Why would this be? Why are racists — outright, proud, explicit racists — attracted to the Republican Party? These guys sound like President Andrew Johnson, yet they’re not drawn to Johnson’s party, the Democrats. They are, instead, drawn to the part of Lincoln. The Republican Party condemns their views, explicitly and consistently, yet they remain convinced that, despite such official pronouncements, it reciprocates their affection.
I think it’s because they’re paying attention. No matter how many Republican officials condemn and denounce their views, they also see many other Republicans in good standing espousing the same ideas in slightly more subtle forms. They thus perceive that Republican officials don’t really oppose the substance of their views, only the style in which they are expressed.
After all, they’ve seen others say or suggest the same things they believe, or endorse the same policies they endorse, without such statements and actions drawing any criticism from the party.
Some examples of what I mean:
Republican candidate Jesse Kelly just lost a congressional special election in Arizona. The tea-party favorite “accepted the endorsement of an anti-immigrant group called ALIPAC, which has been accused of having ties to white supremacists and neo-Nazis.”
Republican Rep. Joe Walsh says that African Americans are “dependent on government,” and that Jesse Jackson is trying “to keep African Americans down on some plantation.” Jackson, Walsh said, is a “race-hustler.”
Republican SuperPac funder Joe Ricketts’ first plan for a $10 million negative-ad campaign targeting President Obama was a series of Scary Black Man ads involving Obama’s former pastor, the Rev. Jeremiah Wright.
Republican local councilwoman Deborah Pauly is most famous for her anti-Muslim protests. She’s now running for the Orange County (Calif.) Board of Supervisors and her campaign has the support of Republican businessman Robert Walters, who sent Orange County voters a mailing endorsing Pauly that was printed on “Wallace for President” letterhead from the late Alabama governor’s segregationist campaign in 1968.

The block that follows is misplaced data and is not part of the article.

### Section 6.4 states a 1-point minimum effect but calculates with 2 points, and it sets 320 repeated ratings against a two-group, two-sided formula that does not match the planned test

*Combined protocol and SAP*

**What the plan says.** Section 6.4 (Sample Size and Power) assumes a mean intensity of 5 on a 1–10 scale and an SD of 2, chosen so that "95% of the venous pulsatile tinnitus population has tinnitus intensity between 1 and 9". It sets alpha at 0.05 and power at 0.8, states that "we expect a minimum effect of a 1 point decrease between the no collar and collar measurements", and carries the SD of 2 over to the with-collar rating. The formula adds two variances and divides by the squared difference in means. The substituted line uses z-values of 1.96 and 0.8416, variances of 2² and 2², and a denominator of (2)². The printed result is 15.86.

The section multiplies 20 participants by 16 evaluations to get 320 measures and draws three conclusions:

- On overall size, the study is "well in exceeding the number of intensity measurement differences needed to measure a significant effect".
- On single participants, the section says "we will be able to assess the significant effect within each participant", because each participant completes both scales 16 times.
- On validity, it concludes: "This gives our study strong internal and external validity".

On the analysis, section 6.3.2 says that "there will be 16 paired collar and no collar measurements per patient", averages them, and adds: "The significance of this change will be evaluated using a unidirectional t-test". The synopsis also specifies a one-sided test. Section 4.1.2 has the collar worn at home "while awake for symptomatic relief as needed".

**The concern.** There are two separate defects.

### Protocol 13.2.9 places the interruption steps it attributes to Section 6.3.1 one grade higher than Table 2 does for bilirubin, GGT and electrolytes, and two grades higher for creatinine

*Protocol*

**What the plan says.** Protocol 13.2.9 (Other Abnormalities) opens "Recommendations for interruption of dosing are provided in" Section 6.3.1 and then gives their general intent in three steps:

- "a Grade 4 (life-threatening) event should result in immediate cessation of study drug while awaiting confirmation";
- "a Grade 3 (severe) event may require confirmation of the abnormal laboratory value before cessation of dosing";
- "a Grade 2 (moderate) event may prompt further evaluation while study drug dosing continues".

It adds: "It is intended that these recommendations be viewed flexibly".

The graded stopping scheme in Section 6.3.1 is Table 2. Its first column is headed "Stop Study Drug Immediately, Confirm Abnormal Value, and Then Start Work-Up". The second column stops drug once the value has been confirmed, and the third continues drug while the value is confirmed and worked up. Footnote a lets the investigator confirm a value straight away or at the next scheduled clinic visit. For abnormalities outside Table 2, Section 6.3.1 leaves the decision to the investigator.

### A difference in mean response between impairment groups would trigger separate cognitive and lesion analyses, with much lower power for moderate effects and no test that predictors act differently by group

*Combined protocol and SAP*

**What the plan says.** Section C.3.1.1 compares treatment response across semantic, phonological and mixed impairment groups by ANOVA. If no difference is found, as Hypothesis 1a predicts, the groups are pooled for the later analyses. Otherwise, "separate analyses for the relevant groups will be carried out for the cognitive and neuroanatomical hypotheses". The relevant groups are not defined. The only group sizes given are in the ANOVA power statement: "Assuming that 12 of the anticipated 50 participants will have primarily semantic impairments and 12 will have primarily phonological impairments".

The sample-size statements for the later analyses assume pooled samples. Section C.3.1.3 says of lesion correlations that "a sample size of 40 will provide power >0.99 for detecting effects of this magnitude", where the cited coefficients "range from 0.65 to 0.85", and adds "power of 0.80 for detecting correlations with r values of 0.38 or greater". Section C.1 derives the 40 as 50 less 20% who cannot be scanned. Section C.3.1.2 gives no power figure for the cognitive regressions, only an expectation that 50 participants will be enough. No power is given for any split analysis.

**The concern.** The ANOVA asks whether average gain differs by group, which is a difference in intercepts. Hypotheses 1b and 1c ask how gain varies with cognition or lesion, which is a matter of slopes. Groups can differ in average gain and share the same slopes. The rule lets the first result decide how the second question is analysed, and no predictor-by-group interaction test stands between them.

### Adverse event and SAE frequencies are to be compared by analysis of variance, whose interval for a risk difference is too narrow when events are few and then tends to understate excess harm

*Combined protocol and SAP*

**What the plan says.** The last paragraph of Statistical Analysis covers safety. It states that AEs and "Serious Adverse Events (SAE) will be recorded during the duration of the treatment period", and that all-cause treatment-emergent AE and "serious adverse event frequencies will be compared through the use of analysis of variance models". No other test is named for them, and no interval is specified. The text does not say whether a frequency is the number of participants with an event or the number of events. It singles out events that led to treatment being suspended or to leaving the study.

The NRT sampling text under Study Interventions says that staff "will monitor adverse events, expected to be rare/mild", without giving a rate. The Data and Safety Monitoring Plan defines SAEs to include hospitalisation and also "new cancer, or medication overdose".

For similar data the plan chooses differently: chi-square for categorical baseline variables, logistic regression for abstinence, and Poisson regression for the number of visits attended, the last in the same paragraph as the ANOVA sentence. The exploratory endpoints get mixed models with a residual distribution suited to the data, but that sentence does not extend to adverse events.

Republican Rep. Mike Coffman said, “I don’t know whether Barack Obama was born in the United States of America. … He’s just not an American.”
Republican Arizona Secretary of State Ken Bennett spent a couple of weeks pretending that President Obama might not be qualified to be on his state’s ballot. “I’m not a birther,” Bennett said, while promoting birtherism.
And let’s not forget the recently concluded 2012 Republican presidential primary race, which contained lots of implicit and explicit statements about the supposed inferiorities of “blah people.”
Some of that primary talk was defended — as with Ron Paul’s infamously racist newsletters — as simply a pose meant to appeal to certain voters. As Mitt Romney said recently to explain why he won’t denounce the racist birtherism of Donald Trump, “I need to get 50.1 percent or more.”
Flirting with the racist fringe in order to get to “50.1 percent or more” is not a new idea. It’s been Republican strategy for nearly half a century.
As Charlie Pierce wrote a while back, “Appearing to Be a Racist’ — a Strategy Still“:
It was more than Lew Rockwell and Ron Paul, boys. It was the entire Republican party, and the conservative “movement” that energized it. It’s why Ronald Reagan kicked off his 1980 campaign talking about “states rights” in Mississippi, not half-a-mile from the spot where murdered civil rights workers were buried in a dam. It was welfare mothers driving Cadillacs and young bucks buying steaks. It was the slandering of Lani Guinier as a “quota queen.” It’s all those ID laws in all those states, and the phony ACORN scandal, and virtually everything said by every GOP presidential candidate on the subject of immigration and, in case you haven’t noticed, it’s an awful lot of the problems your people have with Barack Obama. It’s what the pathetic Willard Romney is talking about when he talks about “the entitlement society.” It’s too late to get out from under it now. Without “appearing to be racist” as a good political strategy, there would be no modern Republican party. Modern conservatism would have ceased to exist after the debacle of 1964. Don’t be fobbing it all off on poor Ron Paul.